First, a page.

> -	display update, so the callback event will arrive after the next
> -	output refresh where the surface is visible.
> -
>  	The object returned by this request will be destroyed by the
>  	compositor after the callback is fired and as such the client must not
>  	attempt to use it after that point.

On Tue, 18 Feb 2014 18:34:24 +0100
Axel Davy <axel.davy at ens.fr> wrote:

> I've seen you proposed the change:
> -	A client can request a frame callback even without an attach,
> -	damage, or any other state changes. wl_surface.commit triggers
> -	display update, so the callback event will arrive after the next
> -	output refresh where the surface is visible.
> -
> Why not replace that by:
> A client can request a frame callback even without an attach,
> damage, or any other state changes. The frequency at which the frame
> callbacks are called by the compositor is not defined,
> but the client can expect it to be similar to the refresh rate if the 
> surface is focused and visible on the screen.

I see a few problems with that. What does "focused" mean? "Similar to
refresh rate" is so vague that at least you cannot implement EGL
swap_interval > 1 with it, IMO, if that is your intention. With the
added "if", it doesn't really specify anything. Most importantly, I
don't see this clarifying what the frame callback means, or how it
should be used. This is just a vague statement of the underlying
mechanism, not the request's intent.

I also do not understand how that would clarify how it interacts with
queued commits?

I believe the key is "Useful for throttling redrawing operations, and
driving animations." like it says in the spec. Maybe we should simply
expand on that:

	When a client is animating on a wl_surface, it can use the
	'frame' request to get notified when it is a good time to draw
	and commit the next frame of animation. If the client commits
	an update earlier than that, it is likely that some updates
	will not make it to the display, and the client is wasting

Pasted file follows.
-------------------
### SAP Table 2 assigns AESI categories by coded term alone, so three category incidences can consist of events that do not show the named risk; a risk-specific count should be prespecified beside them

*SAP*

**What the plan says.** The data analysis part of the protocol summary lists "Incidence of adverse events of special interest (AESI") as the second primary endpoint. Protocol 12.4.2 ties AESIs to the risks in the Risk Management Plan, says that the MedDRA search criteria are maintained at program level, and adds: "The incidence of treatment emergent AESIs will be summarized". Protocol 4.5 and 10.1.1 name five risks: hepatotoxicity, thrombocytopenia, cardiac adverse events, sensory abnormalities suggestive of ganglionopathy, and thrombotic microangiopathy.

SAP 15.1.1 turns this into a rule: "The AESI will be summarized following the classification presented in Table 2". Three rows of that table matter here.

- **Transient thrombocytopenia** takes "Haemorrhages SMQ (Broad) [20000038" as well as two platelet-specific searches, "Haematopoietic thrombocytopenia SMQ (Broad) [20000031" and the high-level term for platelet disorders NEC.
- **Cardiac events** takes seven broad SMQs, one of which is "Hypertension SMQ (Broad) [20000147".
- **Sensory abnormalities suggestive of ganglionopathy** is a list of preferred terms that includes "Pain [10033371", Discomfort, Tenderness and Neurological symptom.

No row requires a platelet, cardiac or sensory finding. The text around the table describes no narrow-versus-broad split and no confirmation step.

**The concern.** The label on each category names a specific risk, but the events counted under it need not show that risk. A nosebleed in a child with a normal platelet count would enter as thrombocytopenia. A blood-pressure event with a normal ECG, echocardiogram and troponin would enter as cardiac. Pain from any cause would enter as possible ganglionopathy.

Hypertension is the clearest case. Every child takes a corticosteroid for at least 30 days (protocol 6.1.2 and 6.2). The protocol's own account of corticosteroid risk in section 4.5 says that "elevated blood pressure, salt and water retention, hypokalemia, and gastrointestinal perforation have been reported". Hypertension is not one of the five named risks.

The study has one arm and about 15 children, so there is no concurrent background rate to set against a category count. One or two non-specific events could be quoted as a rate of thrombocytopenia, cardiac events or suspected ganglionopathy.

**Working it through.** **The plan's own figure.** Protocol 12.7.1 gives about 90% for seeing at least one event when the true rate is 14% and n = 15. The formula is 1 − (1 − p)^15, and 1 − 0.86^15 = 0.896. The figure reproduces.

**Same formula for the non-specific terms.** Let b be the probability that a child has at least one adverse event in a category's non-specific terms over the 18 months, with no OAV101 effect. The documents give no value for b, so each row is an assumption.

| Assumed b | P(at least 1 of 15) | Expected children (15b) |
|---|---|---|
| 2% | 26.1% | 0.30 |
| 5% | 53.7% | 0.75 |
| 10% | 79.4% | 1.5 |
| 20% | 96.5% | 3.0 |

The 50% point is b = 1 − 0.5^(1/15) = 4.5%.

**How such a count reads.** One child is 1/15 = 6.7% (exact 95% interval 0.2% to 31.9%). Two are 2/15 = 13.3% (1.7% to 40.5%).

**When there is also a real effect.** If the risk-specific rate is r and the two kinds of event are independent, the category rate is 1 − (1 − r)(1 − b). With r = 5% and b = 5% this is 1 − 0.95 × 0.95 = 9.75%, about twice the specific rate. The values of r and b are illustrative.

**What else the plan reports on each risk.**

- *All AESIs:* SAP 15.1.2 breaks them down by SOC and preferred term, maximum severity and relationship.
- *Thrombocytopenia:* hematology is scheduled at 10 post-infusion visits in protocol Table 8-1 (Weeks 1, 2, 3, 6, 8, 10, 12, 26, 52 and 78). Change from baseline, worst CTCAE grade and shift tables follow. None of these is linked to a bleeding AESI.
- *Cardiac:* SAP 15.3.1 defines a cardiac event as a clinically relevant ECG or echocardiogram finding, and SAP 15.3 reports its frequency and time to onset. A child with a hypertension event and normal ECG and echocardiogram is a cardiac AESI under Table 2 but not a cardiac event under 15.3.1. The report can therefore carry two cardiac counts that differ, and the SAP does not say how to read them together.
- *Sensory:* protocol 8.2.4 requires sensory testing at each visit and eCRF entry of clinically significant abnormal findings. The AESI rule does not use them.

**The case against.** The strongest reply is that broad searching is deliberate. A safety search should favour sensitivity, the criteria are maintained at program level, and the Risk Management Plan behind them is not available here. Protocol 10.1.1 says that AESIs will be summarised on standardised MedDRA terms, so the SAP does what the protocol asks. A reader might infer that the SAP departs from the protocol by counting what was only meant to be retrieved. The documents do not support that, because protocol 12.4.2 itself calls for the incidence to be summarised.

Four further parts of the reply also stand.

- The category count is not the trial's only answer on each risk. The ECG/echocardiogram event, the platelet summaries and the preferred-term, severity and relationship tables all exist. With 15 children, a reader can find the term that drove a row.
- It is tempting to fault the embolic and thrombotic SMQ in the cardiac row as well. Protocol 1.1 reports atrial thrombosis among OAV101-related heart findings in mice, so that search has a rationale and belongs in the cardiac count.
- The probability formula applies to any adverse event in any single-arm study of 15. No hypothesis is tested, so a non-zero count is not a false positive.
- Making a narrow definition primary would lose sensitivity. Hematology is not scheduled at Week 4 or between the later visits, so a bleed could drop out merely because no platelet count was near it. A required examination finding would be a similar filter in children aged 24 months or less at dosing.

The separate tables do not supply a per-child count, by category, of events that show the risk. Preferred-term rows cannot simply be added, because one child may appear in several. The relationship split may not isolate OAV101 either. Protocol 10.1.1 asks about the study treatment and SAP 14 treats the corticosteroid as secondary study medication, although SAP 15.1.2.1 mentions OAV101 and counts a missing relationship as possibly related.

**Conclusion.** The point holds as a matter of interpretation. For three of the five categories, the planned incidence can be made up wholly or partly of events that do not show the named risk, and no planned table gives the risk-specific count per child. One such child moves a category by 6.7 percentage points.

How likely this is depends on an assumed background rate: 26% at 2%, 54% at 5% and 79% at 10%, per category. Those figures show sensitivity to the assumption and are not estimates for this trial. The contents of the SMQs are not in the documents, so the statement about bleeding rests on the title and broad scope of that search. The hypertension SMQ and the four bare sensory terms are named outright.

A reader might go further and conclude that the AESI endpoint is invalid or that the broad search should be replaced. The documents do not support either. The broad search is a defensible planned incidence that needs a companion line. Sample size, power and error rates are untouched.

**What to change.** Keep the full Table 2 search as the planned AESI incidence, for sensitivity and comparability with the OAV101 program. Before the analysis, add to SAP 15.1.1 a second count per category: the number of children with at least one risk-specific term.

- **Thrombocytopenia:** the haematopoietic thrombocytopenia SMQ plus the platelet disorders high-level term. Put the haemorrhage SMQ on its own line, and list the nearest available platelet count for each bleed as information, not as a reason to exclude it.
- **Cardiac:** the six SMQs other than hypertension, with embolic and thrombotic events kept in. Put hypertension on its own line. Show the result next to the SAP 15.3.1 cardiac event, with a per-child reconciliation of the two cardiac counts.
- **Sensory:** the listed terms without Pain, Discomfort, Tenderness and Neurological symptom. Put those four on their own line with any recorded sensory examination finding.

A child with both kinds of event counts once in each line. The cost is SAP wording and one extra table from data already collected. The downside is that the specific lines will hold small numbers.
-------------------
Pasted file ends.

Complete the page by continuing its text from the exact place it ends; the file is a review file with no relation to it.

resources by drawing too fast. Compositors must send the
	replies to frame callbacks so that the client will not do
	useless work while animating, while still allowing the highest
	possible update rate for clients that wait for the reply
	before drawing again.

Would this sound better?

This concentrates on the throttling aspect, but does not claim that you
could actually use this reliably to count scanout cycles on any output.

But it's also indifferent to queueing, which I guess is natural,
because when you queue, you are not using the frame callbacks to drive
an animation. It doesn't answer to any questions I am seeking answers
for, other than clarifying the "used for driving animations" case.

When I think about "throttling redrawing operations", it could make
sense to queue the frame callbacks. I intend to write a demo app, that
queues a bunch of frames in a burst, and then sleeps for a long time,
just to get woken up by the compositor just in time to send the next
burst. The animation should keep running without jerks. There are two
ways to do that: have a frame callback queued on the last commit in a
burst, or have presentation.feedback on the second last commit in a
burst. Either one could trigger the next burst.

But when I think that more, the client probably needs the feedback in
any case, so it won't have any use for the queued frame callback. Maybe
you are right and there is no use for queueing frame callbacks. :-)